Do you have an unusually good tolerance for chills? Do you insist on wearing shorts even in winter? There's a fair chance you might be one of the few people who has an improved resilience to cold thanks to a genetic mutation.
A certain protein, known as α-actinin-3, found in fast-twitch muscle is absent around 1.5 billion people worldwide because they have a particular gene variant. Most people will be unaware whether they have this gene or not, but it does appear that it could have an interesting effect on the body's ability to deal with frosty temperatures.
In a new study, published in the American Journal of Human Genetics, researchers clearly show how people lacking the protein α-actinin-3 appear to endure cold temperatures better than those with the protein.
Scientists at Karolinska Institutet in Sweden and the Lithuanian Sports University gathered 42 healthy men between the ages of 18 and 40 who were asked to sit in cold water in an attempt to lower their body temperature down to 35.5 °C (normal body temperature range from around 36.5 to 37.5 °C). While their bodies were being chilled, the scientists closely looked at the electrical activity in their muscle and later took samples of their muscle to study the protein content and fiber-type composition.
They found that nearly 70 percent of the people with variant who lacked α-actinin-3 were able to maintain their body temperature above 35.5 °C, while only 30 percent of participants with α-actinin-3 were able to do so. In other words, people without the protein generally did a better job at withstanding the cold.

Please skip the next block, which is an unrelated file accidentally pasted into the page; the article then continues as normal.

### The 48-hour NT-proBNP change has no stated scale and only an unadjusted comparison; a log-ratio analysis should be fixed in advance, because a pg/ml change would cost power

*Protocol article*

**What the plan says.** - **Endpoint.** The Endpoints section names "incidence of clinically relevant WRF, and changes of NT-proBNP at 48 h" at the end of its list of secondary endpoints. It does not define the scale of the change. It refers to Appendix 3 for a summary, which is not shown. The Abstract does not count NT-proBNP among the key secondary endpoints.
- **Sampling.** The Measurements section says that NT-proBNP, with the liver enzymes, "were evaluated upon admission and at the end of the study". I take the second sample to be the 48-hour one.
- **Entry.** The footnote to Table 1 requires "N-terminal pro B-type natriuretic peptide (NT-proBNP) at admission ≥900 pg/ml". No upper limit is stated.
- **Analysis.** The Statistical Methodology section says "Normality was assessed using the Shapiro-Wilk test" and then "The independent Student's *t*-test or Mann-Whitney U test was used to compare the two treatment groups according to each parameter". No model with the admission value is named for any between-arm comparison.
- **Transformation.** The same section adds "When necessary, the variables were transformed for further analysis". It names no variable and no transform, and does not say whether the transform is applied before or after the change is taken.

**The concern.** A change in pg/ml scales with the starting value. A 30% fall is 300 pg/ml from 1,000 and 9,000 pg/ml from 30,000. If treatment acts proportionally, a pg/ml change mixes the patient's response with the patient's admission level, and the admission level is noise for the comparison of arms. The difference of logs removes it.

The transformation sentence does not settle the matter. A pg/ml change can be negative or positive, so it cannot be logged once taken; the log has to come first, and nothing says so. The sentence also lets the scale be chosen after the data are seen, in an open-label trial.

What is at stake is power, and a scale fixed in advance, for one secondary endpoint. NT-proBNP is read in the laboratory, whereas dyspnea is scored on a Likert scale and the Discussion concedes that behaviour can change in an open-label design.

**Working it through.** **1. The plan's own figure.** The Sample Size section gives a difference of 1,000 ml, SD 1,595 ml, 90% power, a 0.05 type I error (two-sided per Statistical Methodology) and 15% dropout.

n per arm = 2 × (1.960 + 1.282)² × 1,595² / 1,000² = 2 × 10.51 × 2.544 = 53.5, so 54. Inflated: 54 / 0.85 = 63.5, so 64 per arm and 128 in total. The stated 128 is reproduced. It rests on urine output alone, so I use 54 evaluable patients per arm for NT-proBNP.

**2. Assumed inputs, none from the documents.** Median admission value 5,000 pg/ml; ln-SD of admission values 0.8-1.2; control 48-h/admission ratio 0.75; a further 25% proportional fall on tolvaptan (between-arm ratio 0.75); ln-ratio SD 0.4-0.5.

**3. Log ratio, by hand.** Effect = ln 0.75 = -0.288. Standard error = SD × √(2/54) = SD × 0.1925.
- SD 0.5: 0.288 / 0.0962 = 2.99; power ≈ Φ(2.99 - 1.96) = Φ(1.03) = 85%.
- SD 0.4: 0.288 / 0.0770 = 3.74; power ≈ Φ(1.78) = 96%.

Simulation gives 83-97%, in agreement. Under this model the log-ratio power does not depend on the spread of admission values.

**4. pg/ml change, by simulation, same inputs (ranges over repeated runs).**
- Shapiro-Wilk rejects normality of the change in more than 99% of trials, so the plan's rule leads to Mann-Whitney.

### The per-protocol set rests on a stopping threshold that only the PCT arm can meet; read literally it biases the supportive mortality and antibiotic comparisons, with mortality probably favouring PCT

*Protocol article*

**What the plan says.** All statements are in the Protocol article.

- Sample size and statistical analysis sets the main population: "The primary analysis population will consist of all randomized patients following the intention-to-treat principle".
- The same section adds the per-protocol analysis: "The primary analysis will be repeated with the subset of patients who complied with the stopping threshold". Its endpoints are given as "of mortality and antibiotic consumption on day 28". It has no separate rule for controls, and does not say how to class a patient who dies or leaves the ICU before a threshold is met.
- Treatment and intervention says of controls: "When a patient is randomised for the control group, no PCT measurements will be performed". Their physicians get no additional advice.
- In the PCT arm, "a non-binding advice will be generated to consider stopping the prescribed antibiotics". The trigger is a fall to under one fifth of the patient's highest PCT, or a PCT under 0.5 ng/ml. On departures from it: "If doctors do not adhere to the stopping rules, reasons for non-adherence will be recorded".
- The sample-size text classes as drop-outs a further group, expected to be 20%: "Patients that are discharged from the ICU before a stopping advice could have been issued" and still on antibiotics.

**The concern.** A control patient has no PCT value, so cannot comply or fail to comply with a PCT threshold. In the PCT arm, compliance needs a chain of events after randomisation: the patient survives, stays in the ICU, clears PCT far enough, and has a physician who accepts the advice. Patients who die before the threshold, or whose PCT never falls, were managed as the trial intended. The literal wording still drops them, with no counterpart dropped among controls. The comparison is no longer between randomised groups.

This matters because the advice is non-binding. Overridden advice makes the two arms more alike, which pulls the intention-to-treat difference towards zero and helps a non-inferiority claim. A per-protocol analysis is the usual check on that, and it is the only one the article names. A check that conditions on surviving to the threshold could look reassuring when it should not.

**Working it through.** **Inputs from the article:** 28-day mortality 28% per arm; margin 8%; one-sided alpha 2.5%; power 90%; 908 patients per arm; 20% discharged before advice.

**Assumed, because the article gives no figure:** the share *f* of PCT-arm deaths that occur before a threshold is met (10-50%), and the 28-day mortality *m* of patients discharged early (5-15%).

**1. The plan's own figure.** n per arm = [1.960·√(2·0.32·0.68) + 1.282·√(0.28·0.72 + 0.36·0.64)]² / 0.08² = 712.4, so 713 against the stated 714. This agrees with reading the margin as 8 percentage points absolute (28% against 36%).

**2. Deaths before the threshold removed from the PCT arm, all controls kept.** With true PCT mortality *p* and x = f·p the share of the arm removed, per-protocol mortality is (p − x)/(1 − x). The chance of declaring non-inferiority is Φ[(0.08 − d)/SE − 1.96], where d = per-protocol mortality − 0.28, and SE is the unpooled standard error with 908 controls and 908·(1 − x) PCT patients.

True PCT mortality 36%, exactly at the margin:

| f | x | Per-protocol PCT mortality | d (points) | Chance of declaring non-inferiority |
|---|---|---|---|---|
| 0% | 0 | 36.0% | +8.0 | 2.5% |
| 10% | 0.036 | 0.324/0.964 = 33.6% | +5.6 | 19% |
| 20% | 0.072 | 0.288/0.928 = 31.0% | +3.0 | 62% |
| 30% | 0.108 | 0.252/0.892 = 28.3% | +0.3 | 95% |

The research also reveals that the skeletal muscle of people lacking α-actinin-3 contains a larger proportion of slow-twitch fibers, as opposed to fast-twitch fibers. While being dunked in the cold water, people without α-actinin-3 had increased activation of slow-twitch fibers that produce heat by low-level constant contractions. On the other hand, people with α-actinin-3 had increased activation of fast-twitch fibres, which results in overt shivering.
It’s speculated that this gene variant may have sprung up when prehistoric human people started migrating to colder environments. Those with the variants were able to withstand the colder temperatures more effectively, thereby gaining an evolutionary advantage against others. Armed with this theory, the researchers believe their work could help to build on our understanding of early human migrations, as well as modern-day diseases.
"Although there are many avenues for future investigation, our results increase our understanding of evolutionary aspects of human migration," Marius Brazaitis, co-senior study author of the Lithuanian Sports University, said in a statement.
"While the energetically efficient heat generation in people lacking α-actinin-3 would have been an advantage when moving to colder climates, it might actually be a disadvantage in modern societies, where housing and clothing make cold protection less important, and where we basically have unlimited access to food, such that energy efficiency can impose a problem and result in obesity, type 2-diabetes, and other metabolic disorders."